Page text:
19) Liberation (Written by Conqueso)

After such an intense final battle theme, this track could not be more refreshing. The first half of the track has quite a majestic melody, but it's not epic or even celebratory; it's quiet and contemplative, with lots of rich, warm harmonies, the musical representation of a sigh of relief. Only in the second half of the track does it begin to open up and allow the emotion to flow freely.

The soothing effect of the track is increased by its position in the soundtrack: not only does it come directly after one of the most violent tracks on the Original Soundtrack, but it's the first track in a major key on the second disc (and only the second pure orchestral track on the disc, the first being "Challenge to the Seven Great Wonders." It's not one of the best tracks, or even the most memorable, but it's one of the most effective, even removed from any ingame context. (8/10)

20) FINALE (Written by Dave)

This is a rather uplifting and elegant orchestral track that fits perfectly with the rest of the album. The track is loosely based around themes used elsewhere in the album, with the "Unlimited SaGa Overture" and "March in C" being the tracks most prominently featured. Hamauzu really shows us his ability in this track through a wide range of techniques that are meant to impress. His transitions to different sections are remarkable, and once again his timbre use stands out more than ever. Indeed, the thing that impressed me the most about this track was its orchestration from Shiro Hamaguchi. We range from violins to chimes, from harps to trumpets, as the piece develops. You can't help but feel a sense of glory in this track coming from the singing violins and the way the track keeps moving as more and more instruments are added gives it an increasingly grandiose feel as it develops. There is a section around the 1:25 region that I think is just marvellous; a percussive bass emphasises each note as the track comes to a finish. The coda is very effective as it does not trail off like any normal track would do, and four chords end it in a stately and rather fitting manner. This track is definitely one of the better ones on an already superb album, providing a memorable finale that does Hamauzu and Hamaguchi proud. (10/10)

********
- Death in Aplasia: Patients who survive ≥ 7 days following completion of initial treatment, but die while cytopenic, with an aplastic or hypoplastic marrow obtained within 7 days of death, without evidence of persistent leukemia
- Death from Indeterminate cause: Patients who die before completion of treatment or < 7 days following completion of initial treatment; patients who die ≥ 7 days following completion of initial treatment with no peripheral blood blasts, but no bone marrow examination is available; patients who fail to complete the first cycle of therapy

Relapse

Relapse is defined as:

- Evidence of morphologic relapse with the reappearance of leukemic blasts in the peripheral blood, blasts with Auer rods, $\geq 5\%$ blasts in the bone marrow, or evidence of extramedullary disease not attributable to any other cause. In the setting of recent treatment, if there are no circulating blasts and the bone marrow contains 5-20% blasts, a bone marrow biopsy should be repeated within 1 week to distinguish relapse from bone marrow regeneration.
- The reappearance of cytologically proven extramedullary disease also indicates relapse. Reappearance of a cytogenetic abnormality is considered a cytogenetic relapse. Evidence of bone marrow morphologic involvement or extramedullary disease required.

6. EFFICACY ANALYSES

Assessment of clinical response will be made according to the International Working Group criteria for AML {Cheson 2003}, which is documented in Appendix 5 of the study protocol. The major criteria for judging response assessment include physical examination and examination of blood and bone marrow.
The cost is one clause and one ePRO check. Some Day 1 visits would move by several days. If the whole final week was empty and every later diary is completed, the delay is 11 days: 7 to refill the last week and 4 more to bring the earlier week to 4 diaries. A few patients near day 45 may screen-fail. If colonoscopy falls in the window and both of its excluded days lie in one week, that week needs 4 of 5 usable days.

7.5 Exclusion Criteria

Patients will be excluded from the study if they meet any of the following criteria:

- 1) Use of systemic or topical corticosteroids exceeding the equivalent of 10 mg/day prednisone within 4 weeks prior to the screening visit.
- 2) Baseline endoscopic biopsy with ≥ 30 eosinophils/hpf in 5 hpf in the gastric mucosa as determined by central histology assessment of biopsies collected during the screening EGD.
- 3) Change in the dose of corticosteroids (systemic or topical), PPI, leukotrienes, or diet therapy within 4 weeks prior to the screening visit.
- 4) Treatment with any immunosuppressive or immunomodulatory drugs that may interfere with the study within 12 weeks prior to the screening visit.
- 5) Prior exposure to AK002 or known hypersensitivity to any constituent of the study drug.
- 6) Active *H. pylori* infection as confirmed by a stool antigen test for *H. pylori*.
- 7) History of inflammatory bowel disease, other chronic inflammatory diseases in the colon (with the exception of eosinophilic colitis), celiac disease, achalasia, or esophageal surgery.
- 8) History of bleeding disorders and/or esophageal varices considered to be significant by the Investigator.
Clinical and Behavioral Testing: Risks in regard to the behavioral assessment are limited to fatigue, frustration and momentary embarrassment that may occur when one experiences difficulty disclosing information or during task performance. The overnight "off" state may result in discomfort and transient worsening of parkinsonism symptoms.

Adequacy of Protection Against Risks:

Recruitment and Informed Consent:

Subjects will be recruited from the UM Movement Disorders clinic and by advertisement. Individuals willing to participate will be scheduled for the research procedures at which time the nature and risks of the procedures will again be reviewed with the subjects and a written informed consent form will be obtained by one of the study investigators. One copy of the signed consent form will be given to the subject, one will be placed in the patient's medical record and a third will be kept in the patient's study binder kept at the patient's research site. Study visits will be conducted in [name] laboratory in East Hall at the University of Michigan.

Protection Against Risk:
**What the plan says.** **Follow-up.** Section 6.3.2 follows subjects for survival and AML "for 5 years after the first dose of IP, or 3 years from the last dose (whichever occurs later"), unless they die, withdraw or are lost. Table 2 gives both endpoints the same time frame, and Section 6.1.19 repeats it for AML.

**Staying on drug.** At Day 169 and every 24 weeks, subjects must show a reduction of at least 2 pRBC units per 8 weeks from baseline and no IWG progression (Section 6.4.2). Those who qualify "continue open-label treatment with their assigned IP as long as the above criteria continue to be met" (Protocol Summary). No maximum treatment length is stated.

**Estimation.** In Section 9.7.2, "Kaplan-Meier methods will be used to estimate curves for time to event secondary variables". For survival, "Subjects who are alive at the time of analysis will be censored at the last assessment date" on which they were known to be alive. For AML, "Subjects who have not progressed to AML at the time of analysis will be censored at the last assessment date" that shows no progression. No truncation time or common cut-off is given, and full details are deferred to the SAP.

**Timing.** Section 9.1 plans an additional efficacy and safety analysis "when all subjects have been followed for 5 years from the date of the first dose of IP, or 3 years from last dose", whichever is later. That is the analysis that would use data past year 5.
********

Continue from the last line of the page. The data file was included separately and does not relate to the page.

21) Soaring Wings (Written by Chris)